A powerful memoir in the tradition of Sarah Hepola's Blackout and Ariel Levy's Rules Do Not Apply, about a young woman's toxic relationship with her mentor, an acclaimed priest and professor, whose dark, stalking obsession ruined her academic career.
Donna Freitas has lived two lives. In one life, she is a published author and respected scholar who has traveled around the country speaking about Title IX, consent, religion, and sex on college campuses. In the other, she is a victim, a woman who suffered and suffers still because she was stalked by her graduate professor, a renowned Catholic priest, for more than two years.
As a doctoral candidate in a world-famous theology department, Freitas loved asking big questions, challenging established theories and sinking her teeth into sacred texts. She felt at home in the library, and safe in the book-lined offices of scholars whom she admired. But during her first year of study, one particular scholar became obsessed with Freitas' academic enthusiasm. He filled her student mailbox with letters and articles. He lurked on the sidewalk outside her apartment. He urged her to accompany him to plays, concerts and summer retreats. He called daily and left nagging voicemails. He befriended her mother and made himself comfortable in her family's home. He wouldn't go away. While his attraction was not overtly sexual, it was undeniably inappropriate and, most importantly--unwanted.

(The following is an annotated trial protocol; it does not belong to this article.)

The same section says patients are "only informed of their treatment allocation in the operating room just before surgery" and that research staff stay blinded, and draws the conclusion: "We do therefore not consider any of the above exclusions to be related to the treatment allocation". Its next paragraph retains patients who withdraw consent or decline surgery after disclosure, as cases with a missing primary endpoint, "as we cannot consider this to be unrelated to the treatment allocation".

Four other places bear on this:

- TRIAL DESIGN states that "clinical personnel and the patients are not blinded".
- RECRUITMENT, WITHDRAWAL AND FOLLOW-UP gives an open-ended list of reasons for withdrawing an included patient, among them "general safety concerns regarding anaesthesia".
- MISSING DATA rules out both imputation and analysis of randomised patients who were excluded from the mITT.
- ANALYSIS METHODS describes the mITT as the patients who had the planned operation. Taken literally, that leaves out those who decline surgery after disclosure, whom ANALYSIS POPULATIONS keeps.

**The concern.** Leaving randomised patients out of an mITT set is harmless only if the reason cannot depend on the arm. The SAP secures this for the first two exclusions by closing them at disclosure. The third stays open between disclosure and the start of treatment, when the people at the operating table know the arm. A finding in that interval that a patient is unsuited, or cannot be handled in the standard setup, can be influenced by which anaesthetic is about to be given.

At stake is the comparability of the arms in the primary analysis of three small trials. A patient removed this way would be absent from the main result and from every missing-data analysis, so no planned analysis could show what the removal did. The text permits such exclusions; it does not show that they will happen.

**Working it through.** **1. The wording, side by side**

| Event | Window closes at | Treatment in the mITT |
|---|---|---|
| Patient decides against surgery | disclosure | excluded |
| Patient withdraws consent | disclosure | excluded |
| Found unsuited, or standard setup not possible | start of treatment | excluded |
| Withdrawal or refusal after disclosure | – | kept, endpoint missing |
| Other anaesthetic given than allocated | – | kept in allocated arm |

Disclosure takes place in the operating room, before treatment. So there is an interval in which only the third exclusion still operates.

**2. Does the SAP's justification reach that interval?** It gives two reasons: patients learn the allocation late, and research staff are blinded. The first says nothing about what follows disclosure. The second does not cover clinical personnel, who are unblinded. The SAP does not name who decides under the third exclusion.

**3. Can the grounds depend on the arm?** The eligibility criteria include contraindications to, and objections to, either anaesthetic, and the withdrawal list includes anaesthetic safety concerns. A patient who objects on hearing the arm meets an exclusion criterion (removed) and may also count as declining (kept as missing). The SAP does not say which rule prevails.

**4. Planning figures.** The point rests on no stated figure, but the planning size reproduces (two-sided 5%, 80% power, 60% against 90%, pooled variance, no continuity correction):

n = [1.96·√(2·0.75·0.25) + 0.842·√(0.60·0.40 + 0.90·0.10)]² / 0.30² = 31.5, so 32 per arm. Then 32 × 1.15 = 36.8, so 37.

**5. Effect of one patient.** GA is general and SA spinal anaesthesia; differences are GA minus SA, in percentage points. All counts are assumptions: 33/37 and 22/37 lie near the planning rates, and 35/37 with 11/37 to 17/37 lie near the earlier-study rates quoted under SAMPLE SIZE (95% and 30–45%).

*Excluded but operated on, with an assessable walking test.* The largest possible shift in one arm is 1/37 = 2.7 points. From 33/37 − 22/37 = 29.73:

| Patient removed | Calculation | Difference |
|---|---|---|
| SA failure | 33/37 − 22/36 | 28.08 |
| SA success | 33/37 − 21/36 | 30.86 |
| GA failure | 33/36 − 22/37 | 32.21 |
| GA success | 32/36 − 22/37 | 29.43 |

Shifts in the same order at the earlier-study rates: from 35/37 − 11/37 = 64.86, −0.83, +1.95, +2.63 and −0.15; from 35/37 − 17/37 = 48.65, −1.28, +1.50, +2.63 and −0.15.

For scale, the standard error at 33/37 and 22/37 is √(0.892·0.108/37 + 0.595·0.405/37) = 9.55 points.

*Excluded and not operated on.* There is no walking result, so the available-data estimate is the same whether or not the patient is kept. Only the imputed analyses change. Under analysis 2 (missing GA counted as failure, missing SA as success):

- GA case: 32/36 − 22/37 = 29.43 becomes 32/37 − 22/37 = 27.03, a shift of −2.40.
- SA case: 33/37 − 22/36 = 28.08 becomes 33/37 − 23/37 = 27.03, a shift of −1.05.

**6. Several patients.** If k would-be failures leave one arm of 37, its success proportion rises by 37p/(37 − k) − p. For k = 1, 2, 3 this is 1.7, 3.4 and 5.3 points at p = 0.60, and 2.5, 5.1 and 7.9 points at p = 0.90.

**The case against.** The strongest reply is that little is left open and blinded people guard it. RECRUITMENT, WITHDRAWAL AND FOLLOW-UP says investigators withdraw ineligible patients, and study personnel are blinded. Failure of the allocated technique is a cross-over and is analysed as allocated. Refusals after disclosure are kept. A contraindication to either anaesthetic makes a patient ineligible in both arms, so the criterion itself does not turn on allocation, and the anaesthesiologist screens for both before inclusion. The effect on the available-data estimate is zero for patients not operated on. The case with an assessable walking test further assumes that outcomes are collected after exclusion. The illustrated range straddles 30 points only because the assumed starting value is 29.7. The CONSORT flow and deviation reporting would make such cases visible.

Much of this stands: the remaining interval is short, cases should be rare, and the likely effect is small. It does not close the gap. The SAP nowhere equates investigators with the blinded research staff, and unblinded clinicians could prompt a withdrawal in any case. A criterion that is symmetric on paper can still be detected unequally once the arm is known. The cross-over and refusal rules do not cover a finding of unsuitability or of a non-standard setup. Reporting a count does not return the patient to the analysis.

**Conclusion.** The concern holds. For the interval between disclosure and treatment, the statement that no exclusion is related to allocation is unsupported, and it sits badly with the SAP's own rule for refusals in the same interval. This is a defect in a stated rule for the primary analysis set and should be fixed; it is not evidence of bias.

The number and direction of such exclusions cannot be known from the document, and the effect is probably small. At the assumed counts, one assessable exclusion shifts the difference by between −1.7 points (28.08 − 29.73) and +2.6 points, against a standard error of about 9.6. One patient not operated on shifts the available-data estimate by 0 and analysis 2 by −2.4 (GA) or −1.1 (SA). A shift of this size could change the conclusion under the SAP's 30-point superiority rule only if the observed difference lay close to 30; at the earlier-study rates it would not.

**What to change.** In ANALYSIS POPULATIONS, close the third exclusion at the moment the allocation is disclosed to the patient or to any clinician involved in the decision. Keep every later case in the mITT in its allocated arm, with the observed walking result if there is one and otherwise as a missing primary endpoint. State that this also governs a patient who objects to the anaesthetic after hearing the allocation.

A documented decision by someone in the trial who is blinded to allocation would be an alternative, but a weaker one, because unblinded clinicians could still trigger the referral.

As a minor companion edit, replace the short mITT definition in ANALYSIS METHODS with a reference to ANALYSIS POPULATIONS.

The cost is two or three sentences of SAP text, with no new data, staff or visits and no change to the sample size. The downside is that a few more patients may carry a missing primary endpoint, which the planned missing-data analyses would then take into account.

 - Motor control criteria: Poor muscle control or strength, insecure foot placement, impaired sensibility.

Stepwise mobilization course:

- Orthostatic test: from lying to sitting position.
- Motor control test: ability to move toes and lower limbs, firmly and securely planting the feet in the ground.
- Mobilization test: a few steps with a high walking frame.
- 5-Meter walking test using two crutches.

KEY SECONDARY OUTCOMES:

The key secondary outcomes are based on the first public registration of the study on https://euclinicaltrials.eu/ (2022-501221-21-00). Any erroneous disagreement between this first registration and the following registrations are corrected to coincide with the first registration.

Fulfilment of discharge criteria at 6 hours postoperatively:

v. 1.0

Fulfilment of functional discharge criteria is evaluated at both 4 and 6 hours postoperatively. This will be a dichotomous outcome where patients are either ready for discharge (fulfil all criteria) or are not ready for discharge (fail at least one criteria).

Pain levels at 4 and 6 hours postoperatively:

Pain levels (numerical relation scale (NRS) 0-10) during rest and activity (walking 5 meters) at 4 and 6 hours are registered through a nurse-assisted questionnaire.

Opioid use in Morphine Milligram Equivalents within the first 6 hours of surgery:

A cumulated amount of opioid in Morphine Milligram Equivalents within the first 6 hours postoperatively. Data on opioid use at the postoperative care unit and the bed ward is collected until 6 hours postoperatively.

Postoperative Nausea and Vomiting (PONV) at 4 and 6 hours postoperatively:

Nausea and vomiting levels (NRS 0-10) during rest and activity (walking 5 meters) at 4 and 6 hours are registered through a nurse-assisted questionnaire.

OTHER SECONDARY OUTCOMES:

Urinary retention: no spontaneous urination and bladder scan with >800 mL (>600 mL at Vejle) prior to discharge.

In Consent: A Memoir of Unwanted Attention, Donna Freitas delivers a forensic examination of the years she spent stalked by her professor and uses her nightmarish experience to examine the ways in which we stigmatize, debate and attempt to understand consent today.